A futuristic love story with a backdrop concerning the civil rights of artificially-created humans is at the center of "Mortals All" (Shaman Press), but there are many layers to this book. On the surface, the plot, which involves "Blade Runneresque" tracers who hunt rogue "andrones," and a religious figure with political ambitions, may seem rather pedestrian. But whatīs special about this novel are the characters, which are real down to their smallest insecurities and quirkiest habits, even when theyīre artificially created andrones. The scenes when the on-the-make human, Zachariah Starr, teaches the female androne, Mary 79, about sex are both sensual and humorous. The entire book is actually tinted with satire--though the humor is subtle, not overt. When this pairīs relationship evolves into something greater than lust, this story really begins to grab you by the soul. Mary learns from Zach what it means to be human, while he learns from her what love is, and, more important, can be.
|Author: ||Bruce Golden|
Golden (writing his first novel after a long journalism career according to his bio) deftly uses first person to take us inside the heads of each character. Itīs an unusual style, but one that works-partly because of his gift for writing dialogue. He also shows his mastery of the language with the creation of just the right amount of futurespeak slang.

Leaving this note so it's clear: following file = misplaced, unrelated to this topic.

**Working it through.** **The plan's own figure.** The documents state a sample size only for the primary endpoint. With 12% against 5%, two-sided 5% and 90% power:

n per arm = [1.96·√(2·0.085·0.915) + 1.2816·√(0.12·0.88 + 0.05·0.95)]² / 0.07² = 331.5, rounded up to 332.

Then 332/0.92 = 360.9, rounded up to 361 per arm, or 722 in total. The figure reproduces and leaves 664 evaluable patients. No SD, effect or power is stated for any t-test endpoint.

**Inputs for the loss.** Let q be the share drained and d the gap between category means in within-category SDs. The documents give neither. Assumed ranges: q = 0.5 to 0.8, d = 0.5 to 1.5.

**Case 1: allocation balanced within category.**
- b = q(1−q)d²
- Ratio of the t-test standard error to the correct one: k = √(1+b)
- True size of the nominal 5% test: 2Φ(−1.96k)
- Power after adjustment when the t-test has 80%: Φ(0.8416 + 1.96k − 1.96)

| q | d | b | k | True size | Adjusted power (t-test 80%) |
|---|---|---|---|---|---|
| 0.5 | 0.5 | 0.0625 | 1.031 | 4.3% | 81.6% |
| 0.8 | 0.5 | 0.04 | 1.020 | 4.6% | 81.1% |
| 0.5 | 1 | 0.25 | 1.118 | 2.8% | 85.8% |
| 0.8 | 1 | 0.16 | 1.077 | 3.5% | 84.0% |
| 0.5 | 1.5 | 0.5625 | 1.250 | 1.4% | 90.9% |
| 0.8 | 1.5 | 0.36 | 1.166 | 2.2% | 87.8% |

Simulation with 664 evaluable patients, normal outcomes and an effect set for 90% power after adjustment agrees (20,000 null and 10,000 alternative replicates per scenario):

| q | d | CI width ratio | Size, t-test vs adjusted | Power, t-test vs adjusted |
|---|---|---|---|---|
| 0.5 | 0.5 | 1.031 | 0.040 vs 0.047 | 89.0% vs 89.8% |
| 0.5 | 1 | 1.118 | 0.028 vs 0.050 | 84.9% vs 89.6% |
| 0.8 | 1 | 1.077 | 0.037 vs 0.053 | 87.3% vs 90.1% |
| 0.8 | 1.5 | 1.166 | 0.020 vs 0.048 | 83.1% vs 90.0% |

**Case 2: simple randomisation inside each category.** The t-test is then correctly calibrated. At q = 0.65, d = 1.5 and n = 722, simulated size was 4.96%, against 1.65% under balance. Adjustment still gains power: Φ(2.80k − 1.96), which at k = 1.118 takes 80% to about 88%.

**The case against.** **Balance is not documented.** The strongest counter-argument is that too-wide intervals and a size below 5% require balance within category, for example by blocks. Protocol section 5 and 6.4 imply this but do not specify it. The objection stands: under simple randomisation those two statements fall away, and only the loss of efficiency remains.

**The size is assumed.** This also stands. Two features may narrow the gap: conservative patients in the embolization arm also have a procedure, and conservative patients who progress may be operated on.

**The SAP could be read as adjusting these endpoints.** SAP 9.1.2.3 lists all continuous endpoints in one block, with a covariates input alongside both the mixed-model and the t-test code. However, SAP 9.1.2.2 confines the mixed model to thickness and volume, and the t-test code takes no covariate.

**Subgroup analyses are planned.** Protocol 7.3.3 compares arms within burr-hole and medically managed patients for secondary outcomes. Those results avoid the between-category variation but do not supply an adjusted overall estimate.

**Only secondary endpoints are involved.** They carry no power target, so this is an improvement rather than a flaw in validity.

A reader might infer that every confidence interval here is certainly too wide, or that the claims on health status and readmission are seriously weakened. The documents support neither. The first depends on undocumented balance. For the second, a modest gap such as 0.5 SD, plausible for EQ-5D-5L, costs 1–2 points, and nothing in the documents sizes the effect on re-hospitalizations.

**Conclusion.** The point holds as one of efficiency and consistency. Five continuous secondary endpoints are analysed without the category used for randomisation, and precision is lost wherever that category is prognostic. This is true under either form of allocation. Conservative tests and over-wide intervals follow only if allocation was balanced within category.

Besides the whodunnit aspects of the book, its most interesting facet is the way the author deals with the idea of human rights for these artificially created humans. Itīs the age-old issue of slavery seen in a creche tank light. However, though he poses many questions related to the civil rights of these sentient beings, he doesnīt answer them all. (Could this mean a sequel? The ending is set up to provide one.)
This is not a book for hard scifi fans. Other than the andrones, some minor futuristic inventions, and travel within the solar system, thereīs not a lot of scifi hardware here. This is a character study that happens to take place more than a hundred years in the future. Much of it is reminiscent of Heinleinīs works. Some may read it and think "Well, this and this have been done before." True to an extent, and maybe there are no great innovations in this novel, but I donīt think what is here has been done quite this way before. This is science fiction with heart, and a story that will make you think as it entertains. I know I couldnīt put it down, and when it ended, I wanted still more.